It was always going to be a dangerous mission. Trevor Churchill's brainchild, THE GOLDEN AGE OF AMERICAN POP, had been in development for some time and the prototype was about to be launched into the fray with a bundle of seemingly undifferentiated repertoire. The potential embarrassment factor was high with risk of heavy flak on the way and snipers on the ground in the landing zone. Trevor was calling for volunteers. There was a lot of nervous shuffling among the ranks. Some of the lads took to studying their toecaps, while others took an inordinate interest in the state of their cuticles, or tried to look inconspicuous by melting into the background.
We say undifferentiated because Trevor believes there's a customer out there for every hit record that ever was. This time he'd set himself the difficult task of pigeonholing records from pop's ‘Golden Age' which stubbornly defied easy categorisation: they weren't quite novelties, not quite MOR, and, save for a few borderline cases, not quite Easy Listening. Most of records sounded a tad too grown up to appear on "Teenage Crush". This was pop so pure, plain and simple that even the driven snow appeared mucky by comparison. Hits that conjure up images of mom's apple pie, white picket fences, sunny dispositions, God, country and my baby, and all that.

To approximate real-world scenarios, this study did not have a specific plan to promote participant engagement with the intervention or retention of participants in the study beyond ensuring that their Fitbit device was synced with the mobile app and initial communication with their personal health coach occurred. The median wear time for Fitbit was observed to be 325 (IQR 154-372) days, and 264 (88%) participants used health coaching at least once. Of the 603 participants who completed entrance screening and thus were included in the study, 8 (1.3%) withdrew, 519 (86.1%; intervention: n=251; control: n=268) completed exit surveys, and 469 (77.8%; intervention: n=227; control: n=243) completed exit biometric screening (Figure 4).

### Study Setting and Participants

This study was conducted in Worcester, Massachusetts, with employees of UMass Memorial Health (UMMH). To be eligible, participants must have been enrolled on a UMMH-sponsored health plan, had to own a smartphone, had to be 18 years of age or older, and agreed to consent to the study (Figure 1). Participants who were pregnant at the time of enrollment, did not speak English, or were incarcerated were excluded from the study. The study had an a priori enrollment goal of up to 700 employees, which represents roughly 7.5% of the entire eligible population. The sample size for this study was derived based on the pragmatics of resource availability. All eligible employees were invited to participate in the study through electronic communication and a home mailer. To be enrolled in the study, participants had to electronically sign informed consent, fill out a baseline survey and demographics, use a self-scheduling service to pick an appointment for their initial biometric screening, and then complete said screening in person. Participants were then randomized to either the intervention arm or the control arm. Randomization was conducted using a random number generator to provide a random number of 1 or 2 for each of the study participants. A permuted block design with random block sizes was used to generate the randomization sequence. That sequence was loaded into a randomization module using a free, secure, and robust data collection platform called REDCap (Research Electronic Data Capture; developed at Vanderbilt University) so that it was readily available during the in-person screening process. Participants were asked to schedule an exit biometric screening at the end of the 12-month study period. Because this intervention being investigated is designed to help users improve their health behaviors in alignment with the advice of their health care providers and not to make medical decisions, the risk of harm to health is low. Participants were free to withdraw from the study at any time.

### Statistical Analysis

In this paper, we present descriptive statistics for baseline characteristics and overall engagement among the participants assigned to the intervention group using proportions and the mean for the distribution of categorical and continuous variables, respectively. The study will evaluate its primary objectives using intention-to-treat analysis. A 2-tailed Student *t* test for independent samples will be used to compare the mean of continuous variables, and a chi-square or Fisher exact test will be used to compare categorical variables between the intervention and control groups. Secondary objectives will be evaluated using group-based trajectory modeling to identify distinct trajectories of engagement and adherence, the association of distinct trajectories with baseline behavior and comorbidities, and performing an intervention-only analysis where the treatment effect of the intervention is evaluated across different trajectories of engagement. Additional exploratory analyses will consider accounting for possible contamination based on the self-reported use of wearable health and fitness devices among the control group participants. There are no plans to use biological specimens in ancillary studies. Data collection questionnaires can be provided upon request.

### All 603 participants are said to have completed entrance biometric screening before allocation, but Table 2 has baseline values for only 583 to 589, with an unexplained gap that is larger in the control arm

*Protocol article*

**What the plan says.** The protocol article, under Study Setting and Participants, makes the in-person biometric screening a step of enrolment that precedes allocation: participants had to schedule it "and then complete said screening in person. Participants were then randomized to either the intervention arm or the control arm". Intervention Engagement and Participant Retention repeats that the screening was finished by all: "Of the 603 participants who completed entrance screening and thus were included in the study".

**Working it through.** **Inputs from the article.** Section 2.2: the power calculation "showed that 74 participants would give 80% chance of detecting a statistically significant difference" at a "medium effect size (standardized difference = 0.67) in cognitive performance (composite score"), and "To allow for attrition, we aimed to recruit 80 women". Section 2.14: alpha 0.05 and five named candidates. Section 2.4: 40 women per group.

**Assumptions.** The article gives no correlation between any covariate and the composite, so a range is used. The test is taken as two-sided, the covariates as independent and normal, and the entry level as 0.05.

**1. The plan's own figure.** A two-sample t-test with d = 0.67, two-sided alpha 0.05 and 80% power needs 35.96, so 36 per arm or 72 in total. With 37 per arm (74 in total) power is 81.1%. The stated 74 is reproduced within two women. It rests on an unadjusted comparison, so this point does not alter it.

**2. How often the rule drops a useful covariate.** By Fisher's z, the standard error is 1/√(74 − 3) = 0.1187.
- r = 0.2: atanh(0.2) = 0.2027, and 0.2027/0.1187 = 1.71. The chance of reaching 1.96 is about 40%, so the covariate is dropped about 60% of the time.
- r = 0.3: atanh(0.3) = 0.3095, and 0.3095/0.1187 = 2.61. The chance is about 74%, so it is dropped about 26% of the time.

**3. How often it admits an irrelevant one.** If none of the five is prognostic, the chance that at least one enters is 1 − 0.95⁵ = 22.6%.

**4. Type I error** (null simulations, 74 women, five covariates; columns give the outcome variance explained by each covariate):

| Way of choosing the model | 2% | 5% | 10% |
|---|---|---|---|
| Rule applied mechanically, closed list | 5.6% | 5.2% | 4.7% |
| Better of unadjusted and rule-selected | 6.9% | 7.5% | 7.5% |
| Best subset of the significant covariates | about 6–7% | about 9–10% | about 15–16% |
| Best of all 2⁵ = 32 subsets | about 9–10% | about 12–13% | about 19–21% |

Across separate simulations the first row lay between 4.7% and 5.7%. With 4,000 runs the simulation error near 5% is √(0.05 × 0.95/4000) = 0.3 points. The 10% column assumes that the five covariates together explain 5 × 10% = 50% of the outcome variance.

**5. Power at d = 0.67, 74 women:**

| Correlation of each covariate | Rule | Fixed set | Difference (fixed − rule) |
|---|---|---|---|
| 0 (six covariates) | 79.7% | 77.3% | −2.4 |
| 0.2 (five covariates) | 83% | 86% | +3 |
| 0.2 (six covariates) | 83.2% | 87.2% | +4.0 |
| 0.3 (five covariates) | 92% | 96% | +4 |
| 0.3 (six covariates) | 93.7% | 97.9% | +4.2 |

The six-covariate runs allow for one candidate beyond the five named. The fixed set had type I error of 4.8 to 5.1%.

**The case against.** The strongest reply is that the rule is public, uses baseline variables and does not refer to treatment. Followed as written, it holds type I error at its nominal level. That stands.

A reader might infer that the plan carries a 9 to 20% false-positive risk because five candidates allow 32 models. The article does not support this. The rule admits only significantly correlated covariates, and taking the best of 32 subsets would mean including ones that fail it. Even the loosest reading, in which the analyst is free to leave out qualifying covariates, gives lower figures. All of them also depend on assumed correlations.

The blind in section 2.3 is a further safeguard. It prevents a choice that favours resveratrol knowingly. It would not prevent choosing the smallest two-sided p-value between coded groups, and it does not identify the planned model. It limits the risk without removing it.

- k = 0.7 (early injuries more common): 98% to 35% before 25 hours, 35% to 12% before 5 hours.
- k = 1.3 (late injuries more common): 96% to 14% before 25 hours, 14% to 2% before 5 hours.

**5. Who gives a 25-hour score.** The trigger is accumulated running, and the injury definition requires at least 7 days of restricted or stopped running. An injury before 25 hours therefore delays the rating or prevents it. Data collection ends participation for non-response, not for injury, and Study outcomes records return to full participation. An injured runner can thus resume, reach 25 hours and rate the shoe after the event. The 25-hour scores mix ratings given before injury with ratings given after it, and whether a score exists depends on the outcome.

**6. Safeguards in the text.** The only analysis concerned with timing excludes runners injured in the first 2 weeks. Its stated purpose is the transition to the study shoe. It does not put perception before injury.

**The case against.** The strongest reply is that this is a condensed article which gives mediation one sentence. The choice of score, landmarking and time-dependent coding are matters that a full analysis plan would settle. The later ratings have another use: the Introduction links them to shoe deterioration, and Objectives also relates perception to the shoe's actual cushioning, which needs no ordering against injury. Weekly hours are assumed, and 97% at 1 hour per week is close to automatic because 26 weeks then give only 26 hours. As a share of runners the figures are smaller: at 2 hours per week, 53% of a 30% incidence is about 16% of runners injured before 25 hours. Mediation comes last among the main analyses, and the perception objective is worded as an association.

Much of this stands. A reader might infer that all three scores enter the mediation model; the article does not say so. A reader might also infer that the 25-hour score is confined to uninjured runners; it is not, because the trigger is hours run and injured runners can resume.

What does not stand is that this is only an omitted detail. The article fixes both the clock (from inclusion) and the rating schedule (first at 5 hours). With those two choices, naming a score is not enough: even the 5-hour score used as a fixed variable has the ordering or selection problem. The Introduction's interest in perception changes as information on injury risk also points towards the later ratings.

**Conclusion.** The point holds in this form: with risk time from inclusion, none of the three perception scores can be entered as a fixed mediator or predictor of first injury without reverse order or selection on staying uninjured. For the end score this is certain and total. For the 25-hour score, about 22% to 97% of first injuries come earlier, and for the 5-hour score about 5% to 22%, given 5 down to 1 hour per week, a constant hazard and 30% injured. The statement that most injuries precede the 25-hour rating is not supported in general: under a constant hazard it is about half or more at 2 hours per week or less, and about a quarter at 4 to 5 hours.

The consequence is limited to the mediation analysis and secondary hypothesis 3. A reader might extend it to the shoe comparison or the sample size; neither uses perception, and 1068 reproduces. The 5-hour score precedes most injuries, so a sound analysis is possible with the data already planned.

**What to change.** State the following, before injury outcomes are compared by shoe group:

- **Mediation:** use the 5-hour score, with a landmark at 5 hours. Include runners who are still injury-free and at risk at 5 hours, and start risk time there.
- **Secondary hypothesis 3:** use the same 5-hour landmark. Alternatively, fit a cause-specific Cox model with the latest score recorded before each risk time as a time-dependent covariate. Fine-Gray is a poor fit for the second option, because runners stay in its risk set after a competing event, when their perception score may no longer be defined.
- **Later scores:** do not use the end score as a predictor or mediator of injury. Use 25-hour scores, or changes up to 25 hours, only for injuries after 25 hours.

Unchartered territory then, even by Ace's intrepid standards. But, as you all know, Ace likes to go where others fear to tread and with the help of a brave volunteer or two (step ...